By Babatunde Jose
“O ye who believe! Obey Allah, and obey the Apostle, and those charged with authority among you. If ye differ in anything among yourselves, refer it to Allah and His Apostle, if ye do believe in Allah and the Last day: That is best, and most suitable for final determination.”(Quran 4:59)
Islam makes no sharp division between sacred and secular affairs; it expects governments to be imbued with righteousness. Likewise Islam expects Muslims to respect the authority of such government for otherwise there can be no order or discipline. This however, is the bane of religious precepts in a secular environment. It is not in consonant with participatory democracy and the qualities desired from followers in modern democratic society. This is the origin of the proverbial docility, acquiescence and unquestioning acceptance of leadership and the ‘rankadede’ syndrome; an unquestioning obeisance of leaders. The above verse of the Quran is based on the assumption of a theocratic state.
Modern nation states demand a different set of qualities from followers among which are; willingness to assume responsibilities, competence and self-management, efficiency, political engagement, readiness to be mobilized and lending a voice to protest bad leadership and of course, demand for accountability. Unfortunately, most of these qualities are wanting in the followership in our society.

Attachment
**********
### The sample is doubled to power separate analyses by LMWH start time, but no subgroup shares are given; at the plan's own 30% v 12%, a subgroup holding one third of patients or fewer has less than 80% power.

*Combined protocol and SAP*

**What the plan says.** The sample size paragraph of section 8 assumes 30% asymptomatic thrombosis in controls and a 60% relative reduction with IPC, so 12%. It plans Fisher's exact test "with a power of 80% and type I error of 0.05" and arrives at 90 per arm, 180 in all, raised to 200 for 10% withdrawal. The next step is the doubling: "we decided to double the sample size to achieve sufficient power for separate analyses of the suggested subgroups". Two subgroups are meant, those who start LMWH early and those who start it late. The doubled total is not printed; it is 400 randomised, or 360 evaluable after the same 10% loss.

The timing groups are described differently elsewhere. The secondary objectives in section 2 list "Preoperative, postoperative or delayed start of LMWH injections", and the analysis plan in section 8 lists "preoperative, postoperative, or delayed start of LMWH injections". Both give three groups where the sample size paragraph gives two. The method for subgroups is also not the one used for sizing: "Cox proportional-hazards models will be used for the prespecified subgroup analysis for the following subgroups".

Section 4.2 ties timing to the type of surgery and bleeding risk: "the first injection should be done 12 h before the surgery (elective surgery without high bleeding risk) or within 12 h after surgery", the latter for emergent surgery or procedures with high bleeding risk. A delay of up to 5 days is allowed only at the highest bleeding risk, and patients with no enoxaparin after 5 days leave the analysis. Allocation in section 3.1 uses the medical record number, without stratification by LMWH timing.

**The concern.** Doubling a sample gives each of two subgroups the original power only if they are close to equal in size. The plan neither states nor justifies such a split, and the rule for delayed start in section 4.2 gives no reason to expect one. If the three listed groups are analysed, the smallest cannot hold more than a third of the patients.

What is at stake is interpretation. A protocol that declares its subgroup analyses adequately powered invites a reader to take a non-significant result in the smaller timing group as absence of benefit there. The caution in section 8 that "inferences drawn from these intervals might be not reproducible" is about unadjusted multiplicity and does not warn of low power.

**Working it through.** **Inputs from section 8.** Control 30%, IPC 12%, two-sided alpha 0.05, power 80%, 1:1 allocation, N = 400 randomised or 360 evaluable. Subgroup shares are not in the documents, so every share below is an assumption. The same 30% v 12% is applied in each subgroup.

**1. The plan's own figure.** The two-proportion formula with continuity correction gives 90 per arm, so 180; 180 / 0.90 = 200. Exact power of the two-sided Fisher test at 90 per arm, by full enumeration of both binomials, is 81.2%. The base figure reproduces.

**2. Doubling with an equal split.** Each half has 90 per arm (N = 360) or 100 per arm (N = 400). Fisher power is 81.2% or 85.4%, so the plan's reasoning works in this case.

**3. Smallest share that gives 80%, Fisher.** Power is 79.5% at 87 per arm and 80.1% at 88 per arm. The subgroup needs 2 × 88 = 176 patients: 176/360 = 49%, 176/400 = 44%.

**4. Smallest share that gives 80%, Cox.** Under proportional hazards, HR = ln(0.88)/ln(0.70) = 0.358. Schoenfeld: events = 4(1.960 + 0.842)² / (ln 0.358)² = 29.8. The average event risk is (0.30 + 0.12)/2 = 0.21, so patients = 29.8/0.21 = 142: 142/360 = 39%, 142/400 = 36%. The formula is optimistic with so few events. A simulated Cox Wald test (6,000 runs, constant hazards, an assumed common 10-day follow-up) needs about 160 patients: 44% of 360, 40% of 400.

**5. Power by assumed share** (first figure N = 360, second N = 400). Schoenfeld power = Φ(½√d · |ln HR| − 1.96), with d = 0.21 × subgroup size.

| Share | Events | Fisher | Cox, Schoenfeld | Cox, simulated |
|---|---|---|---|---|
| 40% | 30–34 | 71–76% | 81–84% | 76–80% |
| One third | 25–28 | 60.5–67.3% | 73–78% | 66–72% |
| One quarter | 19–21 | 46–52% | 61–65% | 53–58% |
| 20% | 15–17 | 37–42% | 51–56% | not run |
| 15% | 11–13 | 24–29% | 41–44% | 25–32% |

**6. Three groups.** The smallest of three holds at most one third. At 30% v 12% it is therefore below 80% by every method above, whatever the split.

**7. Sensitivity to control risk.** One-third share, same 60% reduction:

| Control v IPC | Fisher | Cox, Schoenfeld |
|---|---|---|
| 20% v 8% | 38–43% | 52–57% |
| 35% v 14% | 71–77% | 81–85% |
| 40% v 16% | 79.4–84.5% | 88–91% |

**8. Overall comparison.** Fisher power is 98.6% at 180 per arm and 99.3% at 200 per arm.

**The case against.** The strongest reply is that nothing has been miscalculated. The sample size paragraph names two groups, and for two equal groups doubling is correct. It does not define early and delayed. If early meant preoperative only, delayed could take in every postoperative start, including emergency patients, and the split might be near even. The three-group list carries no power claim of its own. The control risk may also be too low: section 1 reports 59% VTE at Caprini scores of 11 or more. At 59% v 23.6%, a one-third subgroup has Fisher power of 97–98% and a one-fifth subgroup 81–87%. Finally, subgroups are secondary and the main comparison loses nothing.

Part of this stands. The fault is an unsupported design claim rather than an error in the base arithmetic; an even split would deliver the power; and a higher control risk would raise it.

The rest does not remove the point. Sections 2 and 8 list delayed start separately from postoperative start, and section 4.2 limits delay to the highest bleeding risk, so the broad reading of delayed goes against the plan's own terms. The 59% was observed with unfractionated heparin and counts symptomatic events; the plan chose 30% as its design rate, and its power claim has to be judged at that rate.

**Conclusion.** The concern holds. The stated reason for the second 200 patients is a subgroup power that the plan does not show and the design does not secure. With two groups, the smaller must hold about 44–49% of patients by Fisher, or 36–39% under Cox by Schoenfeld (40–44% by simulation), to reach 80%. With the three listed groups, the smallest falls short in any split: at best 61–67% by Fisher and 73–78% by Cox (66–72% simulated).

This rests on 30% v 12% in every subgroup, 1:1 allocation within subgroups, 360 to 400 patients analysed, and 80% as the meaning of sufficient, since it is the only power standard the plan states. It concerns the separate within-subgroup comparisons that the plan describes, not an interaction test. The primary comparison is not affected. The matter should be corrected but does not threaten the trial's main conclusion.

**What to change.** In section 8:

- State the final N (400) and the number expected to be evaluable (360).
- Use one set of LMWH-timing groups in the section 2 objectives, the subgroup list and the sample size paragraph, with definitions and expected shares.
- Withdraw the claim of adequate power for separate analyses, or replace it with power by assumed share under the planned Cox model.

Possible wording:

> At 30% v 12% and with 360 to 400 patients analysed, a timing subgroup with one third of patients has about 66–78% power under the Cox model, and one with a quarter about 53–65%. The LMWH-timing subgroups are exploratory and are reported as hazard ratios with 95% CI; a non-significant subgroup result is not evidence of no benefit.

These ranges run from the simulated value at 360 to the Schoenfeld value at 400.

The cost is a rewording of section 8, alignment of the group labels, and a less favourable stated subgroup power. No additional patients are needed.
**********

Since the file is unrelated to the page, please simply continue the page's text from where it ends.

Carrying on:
As followers we are too timid and complacent. Starting from the issue of social services such as water and electricity, we do not make forceful demands on our rulers. We acquiesce and resort to self help. We make little or no demands on our leaders for accountability and limit our complaints to rancorous discussions at the beer parlor or at social events over plates of jollof rice and Coca Cola.